You may think that people want features that are exotic or expensive or complicated in their house designs. Some people do. However, most people want simpler, more practical things. Like durability, low maintenance, energy efficiency, good looks, efficient use of space, logical arrangement of rooms, logic and practicality.
Some people may not think that sounds very exciting, but sometimes you just need Dependability from your house. Sometimes good old fashioned peace and quiet and reliability is what you want. Many people take for granted that architect will make their house design look good. And that is true. You should expect that. No architect worth his salt should talk too much about that, because it is expected.
What is meant by RELIABILITY in a residential design? That it works. That it will be there after high winds blow or after modest ground tremors, or heavy rains. That the electrical system provides dependable, constant power. That things stay put and wear minimally. That the home’s joints stay tight and keep out the wind, rain and cold. That the insulation functions properly, keeping your house comfortable during all seasons. That your roof keeps the inside of your house dry. That your sealants and other coatings and materials keep wind borne water from entering your house. That your windows and doors frame outstanding views, have minimal infiltration and are positioned to resist uncontrolled sunlight, heat and cold and water. That your foundation and other aspects of your structural system stay put on solid ground. That the very earth around your house conducts rainwater down and away from the structure. That your sewage system conducts all your waste safely away from your house and deal with it so that you don’t have to think about it. That your well or water source is clean, flowing, unfrozen and tastes wonderful.
Okay, now how about ENERGY EFFICIENCY? What exactly does that mean? Some pie in the sky “Green” thingamajig? No. Special sealant and/or insulation first, that seals the majority of the cracks and crevices from the inside out, which is how Rand Soellner Architect specifies it. Second, special rigid insulation sheeting around the inside of your floor joist bands, preventing condensation that is sure to occur here if you don’t (per Building Sciences Corp.) Third, mass insulation that fills the wall spaces, floors, ceiling/attics that gives you the most “R” value for the least dollar. In other words, a lot of bang for your buck. Fourth, interior vapor barrier that is “smart” that lets moisture through (from inside to outside in summer, and reverses this in winter). In other words, a tightly construction house that properly controls and treats the air in your house so that it sips energy rather than guzzles it.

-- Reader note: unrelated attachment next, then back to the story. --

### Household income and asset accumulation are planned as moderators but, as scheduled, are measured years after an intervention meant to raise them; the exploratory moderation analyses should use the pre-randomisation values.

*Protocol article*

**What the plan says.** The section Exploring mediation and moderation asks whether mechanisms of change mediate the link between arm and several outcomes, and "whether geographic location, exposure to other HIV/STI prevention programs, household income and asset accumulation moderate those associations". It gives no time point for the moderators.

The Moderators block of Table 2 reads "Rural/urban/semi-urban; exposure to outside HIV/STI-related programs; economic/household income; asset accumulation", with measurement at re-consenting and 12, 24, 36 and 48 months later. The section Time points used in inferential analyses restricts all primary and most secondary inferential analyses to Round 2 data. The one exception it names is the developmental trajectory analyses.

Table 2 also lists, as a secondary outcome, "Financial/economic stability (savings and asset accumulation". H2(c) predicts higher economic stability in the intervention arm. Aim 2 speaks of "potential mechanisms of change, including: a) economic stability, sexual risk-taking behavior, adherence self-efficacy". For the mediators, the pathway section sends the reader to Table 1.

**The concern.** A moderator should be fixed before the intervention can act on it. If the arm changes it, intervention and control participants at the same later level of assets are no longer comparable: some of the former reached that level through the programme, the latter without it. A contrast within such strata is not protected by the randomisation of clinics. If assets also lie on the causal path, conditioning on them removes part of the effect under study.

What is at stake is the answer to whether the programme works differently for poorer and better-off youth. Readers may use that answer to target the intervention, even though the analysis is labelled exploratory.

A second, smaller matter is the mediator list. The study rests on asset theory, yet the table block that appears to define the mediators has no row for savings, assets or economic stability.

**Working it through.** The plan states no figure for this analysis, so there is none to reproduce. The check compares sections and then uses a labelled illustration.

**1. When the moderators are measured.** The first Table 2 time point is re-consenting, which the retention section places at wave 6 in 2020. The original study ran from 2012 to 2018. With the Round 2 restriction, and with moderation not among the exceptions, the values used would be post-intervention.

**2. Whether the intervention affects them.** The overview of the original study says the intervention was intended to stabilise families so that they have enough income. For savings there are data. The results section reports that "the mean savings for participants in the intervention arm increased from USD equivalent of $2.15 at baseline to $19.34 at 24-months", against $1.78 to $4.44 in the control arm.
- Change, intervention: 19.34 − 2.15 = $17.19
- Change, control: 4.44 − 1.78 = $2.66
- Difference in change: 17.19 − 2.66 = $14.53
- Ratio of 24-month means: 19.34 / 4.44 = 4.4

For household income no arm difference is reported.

And LOW MAINTENANCE? What does that mean? It means using materials that last a long time, hopefully forever (as far as your lifetime is concerned), and coatings that last a long time, and hopefully have integral color and finishes as much as possible. Fasteners also enter into this equation, for instance, Soellner specifies galvanized ring shank nails for just about everything. If you have never tried to remove a ring shank nail, try it. You will pull the head off the nail before you will be able to budge the shaft. It is like a screw. The added cost? Pennies. The effect on your maintenance? Things stay put because nails on Soellner projects do Not back out. And those are just for starters.
GOOD LOOKS: take a look at Soellner’s website, and books and magazines featuring his house designs. Even on Amazon.com, along with some of the leading architects on the planet. He is one of the top architects in the world under the category of Rustic Elegance.
LOGIC, PRACTICALITY, EFFICIENT USE OF SPACE: Soellner’s designs typically have little to no hallways or corridors. Every square inch is effectively utilized. Open Space Planning is prominently featured in public areas. What is supposed to be close to other spaces are. For instance, garages are located near to kitchens. dining and living areas look out the back at your views. Closets, foyers, stairs and other non-view spaces are located along the front of the houses, buffering the view spaces. Master suites are located in split plan arrangements, away from guest rooms for privacy and peace and quiet.
For more, please see Rand Soellner’s website: www.HomeArchitects.com